Ron Paul on the World Debt Crisis





Transcript

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Neil Cavuto: Republican presidential could, Ron Paul, says, “Think again”. He joins us on the phone. Congressman, your concern has always been, “We’ve got a world that’s broke, and a world that just has to wake up to that fact”, right?

Ron Paul: Right, I don’t think we’re willing to admit the truth around the world, we know where all the problems are, but the only thing they talk about is spending more money and increasing the debt. But it’s a debt crisis, and it’s worldwide. This week, our national debt crossed our GDP for the first time in its history. But the world is that way too, they have a 195 trillion dollars worth of debt, and that’s approximately what the GDP is. So, the world is literally bankrupt, and all they can say is, “Where are we going to get the money from? How are we going to bail them out?” And we’re very much involved because our banks are involved with the derivatives, protecting the banks of Europe, so that’s why they don’t want the banks to go under. But you can’t solve the problem of debt and too much spending by spending more and increasing the debt. I just don’t understand how they can believe this would work.

Neil Cavuto: But would Americans be any more receptive to this painful medicine than the Italians are right now. You know, a lot of these folks singing and celebrating in Rome as we speak – we can take a peek at that again – they’re not inclined to want to accept cutbacks of any sort, even slightly raising the retirement age in Italy, which I believe is 55, they want to make it 57; it’s 52 in Greece, they want to make it 54. And they resist that in any way they can, and these Italians are resisting any adjustments in the social net in any way they can. Would we react the same way?

Ron Paul: Yea, and I think you can understand that; people become very dependent, they don’t want their allowance cut because they won’t know what to do. But the whole thing is, if we continue to do this, it will be cut. For instance, the cost of living is going up for the retired people, the standards of living is going down, so if we keep doing what we’re doing, they will be cut. And I think the government knows that, I think Bernanke knows this, but they want inflation. Certainly Paul Krugman argues this case, and they want inflation and therefore that will reduce the standard of living without saying that you have a nominal cut. But this has been around for a long time, that’s how you cut real wages when wages have to come down, because nobody will accept the nominal cut, so nobody is going to accept this. Their problem is the usual tools of spending and printing money hasn’t worked for them because the debt is so big. And just continuing to do this just makes our problems that much worse. And what I have always worried about has been that this would lead to political turmoil, and that’s what we’re witnessing today; and that will be worldwide.

Neil Cavuto: So I take it from what you’re saying, Congressman, is that you certainly, if you became President of the United States, would not be adding American moneys to either the IMF, a big international lender, or the World Bank for that matter; we are, of course, the biggest contributor to both. And when it came to bailing out a country, be it Italy or Greece, you would say no?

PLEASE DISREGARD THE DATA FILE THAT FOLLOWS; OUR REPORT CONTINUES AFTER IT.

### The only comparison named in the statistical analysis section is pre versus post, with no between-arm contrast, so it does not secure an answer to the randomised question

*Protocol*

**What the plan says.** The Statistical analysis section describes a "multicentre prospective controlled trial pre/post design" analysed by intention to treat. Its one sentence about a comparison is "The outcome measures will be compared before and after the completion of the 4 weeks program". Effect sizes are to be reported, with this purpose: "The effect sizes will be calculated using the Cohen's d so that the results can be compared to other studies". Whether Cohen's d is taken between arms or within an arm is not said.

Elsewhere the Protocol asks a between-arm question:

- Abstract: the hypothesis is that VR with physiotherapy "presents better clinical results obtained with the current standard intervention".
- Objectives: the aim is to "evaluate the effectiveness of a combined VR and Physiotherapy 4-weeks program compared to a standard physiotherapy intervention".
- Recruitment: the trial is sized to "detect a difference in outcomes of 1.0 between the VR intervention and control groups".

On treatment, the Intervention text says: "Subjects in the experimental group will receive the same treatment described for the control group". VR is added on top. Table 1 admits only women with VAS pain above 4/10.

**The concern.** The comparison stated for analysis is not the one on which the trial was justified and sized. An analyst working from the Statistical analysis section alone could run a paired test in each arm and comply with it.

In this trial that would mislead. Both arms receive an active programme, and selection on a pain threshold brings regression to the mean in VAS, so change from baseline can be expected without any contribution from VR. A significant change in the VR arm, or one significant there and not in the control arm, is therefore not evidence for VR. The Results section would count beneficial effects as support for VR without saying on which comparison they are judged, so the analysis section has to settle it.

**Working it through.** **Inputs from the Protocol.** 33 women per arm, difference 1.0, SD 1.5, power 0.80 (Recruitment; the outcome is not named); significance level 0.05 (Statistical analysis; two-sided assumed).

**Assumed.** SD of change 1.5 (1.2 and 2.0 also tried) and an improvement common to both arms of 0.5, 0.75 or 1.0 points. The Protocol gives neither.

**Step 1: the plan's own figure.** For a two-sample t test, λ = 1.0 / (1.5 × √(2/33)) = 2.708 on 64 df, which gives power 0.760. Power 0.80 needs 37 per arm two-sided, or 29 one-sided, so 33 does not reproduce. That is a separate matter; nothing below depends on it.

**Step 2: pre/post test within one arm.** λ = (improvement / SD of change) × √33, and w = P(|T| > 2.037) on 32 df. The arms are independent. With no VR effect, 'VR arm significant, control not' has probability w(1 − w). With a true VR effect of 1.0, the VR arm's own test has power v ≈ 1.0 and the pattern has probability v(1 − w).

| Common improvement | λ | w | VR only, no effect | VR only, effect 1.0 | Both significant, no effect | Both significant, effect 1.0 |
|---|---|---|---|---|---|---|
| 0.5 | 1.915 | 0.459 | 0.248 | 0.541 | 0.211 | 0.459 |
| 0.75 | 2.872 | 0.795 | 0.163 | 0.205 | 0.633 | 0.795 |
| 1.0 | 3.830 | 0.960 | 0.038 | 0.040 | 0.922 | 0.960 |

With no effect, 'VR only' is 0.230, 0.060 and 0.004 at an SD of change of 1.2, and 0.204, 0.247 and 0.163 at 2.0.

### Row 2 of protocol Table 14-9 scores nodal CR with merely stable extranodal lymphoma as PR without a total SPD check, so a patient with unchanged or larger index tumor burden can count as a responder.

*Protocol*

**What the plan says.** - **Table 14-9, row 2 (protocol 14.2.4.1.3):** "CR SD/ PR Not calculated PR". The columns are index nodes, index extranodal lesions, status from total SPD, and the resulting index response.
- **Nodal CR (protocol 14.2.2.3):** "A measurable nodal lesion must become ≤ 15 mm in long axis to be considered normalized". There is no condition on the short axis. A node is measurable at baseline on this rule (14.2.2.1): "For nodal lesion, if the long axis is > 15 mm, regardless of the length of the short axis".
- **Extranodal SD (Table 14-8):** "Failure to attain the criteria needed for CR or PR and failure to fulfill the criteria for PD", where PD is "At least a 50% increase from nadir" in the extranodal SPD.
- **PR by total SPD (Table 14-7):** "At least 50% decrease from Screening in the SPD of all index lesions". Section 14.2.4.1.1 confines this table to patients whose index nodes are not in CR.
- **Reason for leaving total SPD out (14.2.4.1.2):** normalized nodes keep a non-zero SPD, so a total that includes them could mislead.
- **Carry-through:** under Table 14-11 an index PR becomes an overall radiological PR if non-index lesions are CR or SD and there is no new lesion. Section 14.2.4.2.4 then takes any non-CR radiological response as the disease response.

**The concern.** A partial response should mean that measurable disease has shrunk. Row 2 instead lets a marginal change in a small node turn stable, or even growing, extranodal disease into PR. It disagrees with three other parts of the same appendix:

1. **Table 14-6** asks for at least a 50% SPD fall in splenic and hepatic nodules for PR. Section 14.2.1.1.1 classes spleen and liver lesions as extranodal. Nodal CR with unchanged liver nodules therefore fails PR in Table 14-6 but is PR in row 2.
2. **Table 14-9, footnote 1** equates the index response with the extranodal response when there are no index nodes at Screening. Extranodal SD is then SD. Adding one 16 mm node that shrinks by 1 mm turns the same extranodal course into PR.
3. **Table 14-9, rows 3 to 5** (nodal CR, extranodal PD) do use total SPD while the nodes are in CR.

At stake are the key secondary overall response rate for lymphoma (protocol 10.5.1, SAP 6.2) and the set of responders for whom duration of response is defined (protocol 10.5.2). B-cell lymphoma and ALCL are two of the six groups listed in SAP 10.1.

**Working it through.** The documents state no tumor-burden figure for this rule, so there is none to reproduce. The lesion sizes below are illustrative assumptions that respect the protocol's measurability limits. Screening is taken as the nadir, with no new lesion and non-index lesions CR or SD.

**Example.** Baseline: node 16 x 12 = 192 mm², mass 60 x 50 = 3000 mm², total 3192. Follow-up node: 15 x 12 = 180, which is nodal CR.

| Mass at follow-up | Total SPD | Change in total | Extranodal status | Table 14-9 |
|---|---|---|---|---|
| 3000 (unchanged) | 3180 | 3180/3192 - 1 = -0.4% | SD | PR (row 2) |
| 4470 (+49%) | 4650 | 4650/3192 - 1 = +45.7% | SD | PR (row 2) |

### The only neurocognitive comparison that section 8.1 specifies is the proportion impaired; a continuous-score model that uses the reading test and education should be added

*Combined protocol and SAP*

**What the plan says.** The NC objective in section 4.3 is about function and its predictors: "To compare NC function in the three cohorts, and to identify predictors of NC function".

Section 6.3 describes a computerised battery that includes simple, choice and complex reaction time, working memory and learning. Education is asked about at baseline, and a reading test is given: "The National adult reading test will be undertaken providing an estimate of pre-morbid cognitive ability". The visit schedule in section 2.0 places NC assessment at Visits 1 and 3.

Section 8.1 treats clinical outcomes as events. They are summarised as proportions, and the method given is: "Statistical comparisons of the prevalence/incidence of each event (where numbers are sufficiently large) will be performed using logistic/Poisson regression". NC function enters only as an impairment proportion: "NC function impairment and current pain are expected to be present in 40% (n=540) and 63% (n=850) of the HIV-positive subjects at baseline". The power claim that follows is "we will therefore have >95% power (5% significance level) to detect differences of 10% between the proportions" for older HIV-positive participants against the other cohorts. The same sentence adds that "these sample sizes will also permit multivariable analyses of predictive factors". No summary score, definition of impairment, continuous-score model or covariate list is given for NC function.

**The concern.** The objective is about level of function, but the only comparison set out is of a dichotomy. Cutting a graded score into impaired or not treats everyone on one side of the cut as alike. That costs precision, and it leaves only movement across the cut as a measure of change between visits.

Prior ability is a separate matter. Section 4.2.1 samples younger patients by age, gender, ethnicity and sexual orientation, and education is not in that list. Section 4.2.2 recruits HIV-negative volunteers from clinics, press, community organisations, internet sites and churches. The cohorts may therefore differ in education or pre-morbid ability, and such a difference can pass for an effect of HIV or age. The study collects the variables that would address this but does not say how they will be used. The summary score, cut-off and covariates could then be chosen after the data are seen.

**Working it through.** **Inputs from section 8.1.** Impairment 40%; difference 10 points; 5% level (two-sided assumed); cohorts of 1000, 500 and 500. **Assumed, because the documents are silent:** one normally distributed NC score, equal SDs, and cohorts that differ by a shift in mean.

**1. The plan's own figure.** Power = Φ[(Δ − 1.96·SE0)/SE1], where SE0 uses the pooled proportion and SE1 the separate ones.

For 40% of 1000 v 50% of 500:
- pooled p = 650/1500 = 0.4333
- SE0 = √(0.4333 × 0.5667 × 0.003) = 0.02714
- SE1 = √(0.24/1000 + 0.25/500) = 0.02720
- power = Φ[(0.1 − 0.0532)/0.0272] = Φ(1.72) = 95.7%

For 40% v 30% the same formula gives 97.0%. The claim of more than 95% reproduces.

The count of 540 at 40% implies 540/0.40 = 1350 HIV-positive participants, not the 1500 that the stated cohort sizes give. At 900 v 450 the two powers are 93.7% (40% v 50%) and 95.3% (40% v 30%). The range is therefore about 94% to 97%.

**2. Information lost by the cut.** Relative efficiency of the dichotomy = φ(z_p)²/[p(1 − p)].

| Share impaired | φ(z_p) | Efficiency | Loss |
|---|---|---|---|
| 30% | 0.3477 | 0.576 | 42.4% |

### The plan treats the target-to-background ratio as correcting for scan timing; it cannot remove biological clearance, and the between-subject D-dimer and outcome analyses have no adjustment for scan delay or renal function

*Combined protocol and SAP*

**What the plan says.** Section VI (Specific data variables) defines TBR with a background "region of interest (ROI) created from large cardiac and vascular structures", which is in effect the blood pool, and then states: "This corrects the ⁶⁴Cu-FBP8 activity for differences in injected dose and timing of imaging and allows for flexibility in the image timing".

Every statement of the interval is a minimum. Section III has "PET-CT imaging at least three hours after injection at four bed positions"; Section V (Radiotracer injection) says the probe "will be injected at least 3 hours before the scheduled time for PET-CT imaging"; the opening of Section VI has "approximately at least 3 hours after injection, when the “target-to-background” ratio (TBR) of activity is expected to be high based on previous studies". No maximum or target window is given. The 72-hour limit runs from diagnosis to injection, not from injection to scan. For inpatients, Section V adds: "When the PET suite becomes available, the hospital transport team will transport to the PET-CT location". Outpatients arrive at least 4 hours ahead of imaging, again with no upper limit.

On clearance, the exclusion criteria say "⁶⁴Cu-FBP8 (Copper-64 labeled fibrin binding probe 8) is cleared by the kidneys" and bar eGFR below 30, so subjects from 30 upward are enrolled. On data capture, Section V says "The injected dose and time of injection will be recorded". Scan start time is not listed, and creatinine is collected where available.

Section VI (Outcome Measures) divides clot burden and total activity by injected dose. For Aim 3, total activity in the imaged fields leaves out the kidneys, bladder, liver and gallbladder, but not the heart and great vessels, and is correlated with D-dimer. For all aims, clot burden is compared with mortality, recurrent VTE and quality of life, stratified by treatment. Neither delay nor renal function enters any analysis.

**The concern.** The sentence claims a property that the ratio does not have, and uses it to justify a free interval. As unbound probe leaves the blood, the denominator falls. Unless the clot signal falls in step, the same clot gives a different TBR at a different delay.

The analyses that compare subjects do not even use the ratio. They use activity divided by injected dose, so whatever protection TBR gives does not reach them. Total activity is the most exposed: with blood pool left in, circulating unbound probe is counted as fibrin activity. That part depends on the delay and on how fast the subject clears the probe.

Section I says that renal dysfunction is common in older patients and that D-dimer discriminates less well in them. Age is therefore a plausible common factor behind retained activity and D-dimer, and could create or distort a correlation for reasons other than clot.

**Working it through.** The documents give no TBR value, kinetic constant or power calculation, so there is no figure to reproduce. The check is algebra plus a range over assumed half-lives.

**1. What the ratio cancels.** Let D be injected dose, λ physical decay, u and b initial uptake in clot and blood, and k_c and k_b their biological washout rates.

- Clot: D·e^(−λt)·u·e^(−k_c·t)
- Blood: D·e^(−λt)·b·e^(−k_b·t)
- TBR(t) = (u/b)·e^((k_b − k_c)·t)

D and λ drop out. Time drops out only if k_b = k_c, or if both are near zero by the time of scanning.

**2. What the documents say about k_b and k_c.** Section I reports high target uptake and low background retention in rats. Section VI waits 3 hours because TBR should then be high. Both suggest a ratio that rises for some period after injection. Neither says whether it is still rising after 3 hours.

Ron Paul: I would say no, but what the IMF does is into the billions, but the Fed plans to spend trillions. And Bernanke was rather clear the other day: “We’re standing by, we’re watching this, and we’re ready to act so that the system doesn’t collapse”. And there will be a lot of threats and intimidations and fears, just like they did in 2008, and they will resort to bailing out. But I think the people are waking up, the rich get bailed out, the banks stay in business and the corporations get the money. But the common man, the middle class, lose their jobs and they get the disadvantage of their cost of living going up, and then they lose their houses. So the resentment is there and it’s justified. What I worry about, though, is where the blame goes. Is the blame going to go to the monetary system and the bailing out of the special interests, or will the blame go to … I don’t want them to start blaming capitalism and free markets and profits, per say.

Neil Cavuto: I was just going to say, Congressman, because you were sounding like an occupy-Wall Street there, I guess you relate more to their frustration, but not to their target. In this case, and in some of these protests this week, a lot of banks and brokerage houses and that sort of thing.

Ron Paul: Right, and I think it’s a mixed bag, I think there are some people there that are directing their attention to the Federal Reserve, but there are a lot of them saying anybody who’s rich has to be taxed, and that is wrong. If you’re rich because you provide a good product for the marketplace, you should be rewarded and encouraged. But if you’re rich because you have an inside track to easy money and credit and you get bailed out and the Fed takes care of you because you’re too big to fail; people have caught on to this and that’s their anger. But the big job we have is sorting this out and blaming the bad economic policies that we’ve been putting up with for so long.

Neil Cavuto: Congressman, good, at least, hearing you again. Be well.

Ron Paul: Thank you.

Neil Cavuto: By the way, I was getting a clarification on this concert going on.



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